Confined placental mosaicism and pregnancy outcome: a distinction needs to be made between types 2 and 3

Authors

  • Jérôme Toutain,

    Corresponding author
    1. Cytogenetic Laboratory, Department of Medical Genetics, Pellegrin University Hospitals (Maternity), Place Amélie Raba-Léon, 33076 Bordeaux, France
    2. University Victor Segalen (Bordeaux 2), 146 rue Léo Saignat, 33076 Bordeaux, France
    • Laboratoire de Cytogénétique, Service de Génétique Médicale, Maternité Pellegrin, CHU de Bordeaux, Place Amélie Raba-Léon Bordeaux 33076, France.
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  • Cécile Labeau-Gaüzere,

    1. University Victor Segalen (Bordeaux 2), 146 rue Léo Saignat, 33076 Bordeaux, France
    2. Department of Obstetrics and Gynecology, Pellegrin University Hospitals (Maternity), Place Amélie Raba-Léon 33076 Bordeaux, France
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  • Thomas Barnetche,

    1. Department of Rheumatology, Pellegrin University Hospitals, Place Amélie Raba-Léon 33076 Bordeaux, France
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  • Jacques Horovitz,

    1. University Victor Segalen (Bordeaux 2), 146 rue Léo Saignat, 33076 Bordeaux, France
    2. Department of Obstetrics and Gynecology, Pellegrin University Hospitals (Maternity), Place Amélie Raba-Léon 33076 Bordeaux, France
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  • Robert Saura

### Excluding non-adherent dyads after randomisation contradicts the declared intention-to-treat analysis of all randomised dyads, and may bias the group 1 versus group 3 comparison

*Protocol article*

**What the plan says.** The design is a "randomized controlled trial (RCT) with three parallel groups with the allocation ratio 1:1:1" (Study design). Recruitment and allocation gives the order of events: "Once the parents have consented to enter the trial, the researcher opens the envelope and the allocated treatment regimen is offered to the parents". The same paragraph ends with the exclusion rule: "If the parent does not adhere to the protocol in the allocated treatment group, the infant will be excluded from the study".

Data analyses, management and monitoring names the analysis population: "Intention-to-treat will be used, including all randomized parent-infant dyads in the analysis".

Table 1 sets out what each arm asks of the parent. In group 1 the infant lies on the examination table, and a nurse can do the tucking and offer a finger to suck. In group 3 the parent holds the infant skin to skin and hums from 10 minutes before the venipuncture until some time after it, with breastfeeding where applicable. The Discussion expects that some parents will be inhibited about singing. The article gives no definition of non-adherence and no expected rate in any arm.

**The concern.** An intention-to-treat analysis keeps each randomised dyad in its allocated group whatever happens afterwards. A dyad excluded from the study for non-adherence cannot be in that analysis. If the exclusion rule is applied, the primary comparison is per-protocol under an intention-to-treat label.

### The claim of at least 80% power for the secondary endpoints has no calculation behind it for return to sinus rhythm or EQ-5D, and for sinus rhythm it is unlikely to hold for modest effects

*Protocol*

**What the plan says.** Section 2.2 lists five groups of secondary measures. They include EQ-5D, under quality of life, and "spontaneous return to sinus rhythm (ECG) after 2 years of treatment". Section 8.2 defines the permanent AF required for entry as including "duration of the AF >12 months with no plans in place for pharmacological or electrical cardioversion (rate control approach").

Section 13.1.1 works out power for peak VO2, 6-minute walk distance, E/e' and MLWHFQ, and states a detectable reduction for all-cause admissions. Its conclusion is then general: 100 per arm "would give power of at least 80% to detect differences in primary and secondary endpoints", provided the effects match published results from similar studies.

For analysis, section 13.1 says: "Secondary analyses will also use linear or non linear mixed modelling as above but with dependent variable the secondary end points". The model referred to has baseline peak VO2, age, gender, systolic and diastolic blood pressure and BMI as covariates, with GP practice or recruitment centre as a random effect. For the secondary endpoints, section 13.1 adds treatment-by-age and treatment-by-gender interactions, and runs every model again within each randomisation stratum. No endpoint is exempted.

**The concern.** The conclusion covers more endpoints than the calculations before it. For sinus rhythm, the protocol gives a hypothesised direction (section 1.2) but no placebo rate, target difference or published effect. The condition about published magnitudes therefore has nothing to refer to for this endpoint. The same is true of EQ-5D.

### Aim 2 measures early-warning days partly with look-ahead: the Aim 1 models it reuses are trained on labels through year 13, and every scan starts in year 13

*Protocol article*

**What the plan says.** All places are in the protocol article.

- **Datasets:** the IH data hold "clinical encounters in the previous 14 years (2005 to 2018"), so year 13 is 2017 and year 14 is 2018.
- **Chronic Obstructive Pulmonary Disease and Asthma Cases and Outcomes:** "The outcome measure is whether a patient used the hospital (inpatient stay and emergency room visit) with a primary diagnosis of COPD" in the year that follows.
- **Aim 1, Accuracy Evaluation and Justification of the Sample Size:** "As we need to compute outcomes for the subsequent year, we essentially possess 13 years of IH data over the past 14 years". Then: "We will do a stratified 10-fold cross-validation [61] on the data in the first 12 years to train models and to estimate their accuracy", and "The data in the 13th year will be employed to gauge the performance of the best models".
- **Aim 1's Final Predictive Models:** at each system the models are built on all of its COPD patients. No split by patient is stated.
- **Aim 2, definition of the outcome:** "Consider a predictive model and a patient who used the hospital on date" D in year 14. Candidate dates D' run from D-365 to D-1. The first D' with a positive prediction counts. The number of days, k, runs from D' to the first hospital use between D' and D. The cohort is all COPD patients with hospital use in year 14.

1. Cytogenetic Laboratory, Department of Medical Genetics, Pellegrin University Hospitals (Maternity), Place Amélie Raba-Léon, 33076 Bordeaux, France
    2. University Victor Segalen (Bordeaux 2), 146 rue Léo Saignat, 33076 Bordeaux, France
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Abstract

Objective

To study the influence of types 2 and 3 confined placental mosaicism (CPM) on pregnancy outcome.

Method

From 13 809 chorionic villus samplings (CVSs), karyotype after long-term cultured villi (LTC-villi) was systematically performed. Next, in case of suspicion of CPM, karyotype after short-term cultured villi (STC-villi) was established to define type 2 CPM (chromosomal abnormality limited to the mesenchymal core) or type 3 CPM (chromosomal abnormality found both in the cytotrophoblast and the mesenchymal core). Confirmatory amniocentesis was performed to exclude fetal mosaicism. Uniparental disomy (UPD) testing was carried out when the abnormal cell line involved chromosomes 5, 6, 7, 15 or 16.

Results

Fifty-seven CPM cases were observed (57/13 809 = 0.41%) and of these, 37 were type 2 and 20 were type 3 CPM. Incidence of preterm infants, neonatal hypotrophy and adverse pregnancy outcome were comparable between patients in whom type 2 CPM was demonstrated and the control population. In contrast, for the type 3 CPM the incidence of these factors was higher than for the control population.

Conclusion

When a CPM is suspected, it appears essential to determine type, since type 2 has no effect on fetal development and type 3 is associated with preterm infants, low birth weight and adverse pregnancy outcome. Copyright © 2010 John Wiley & Sons, Ltd.

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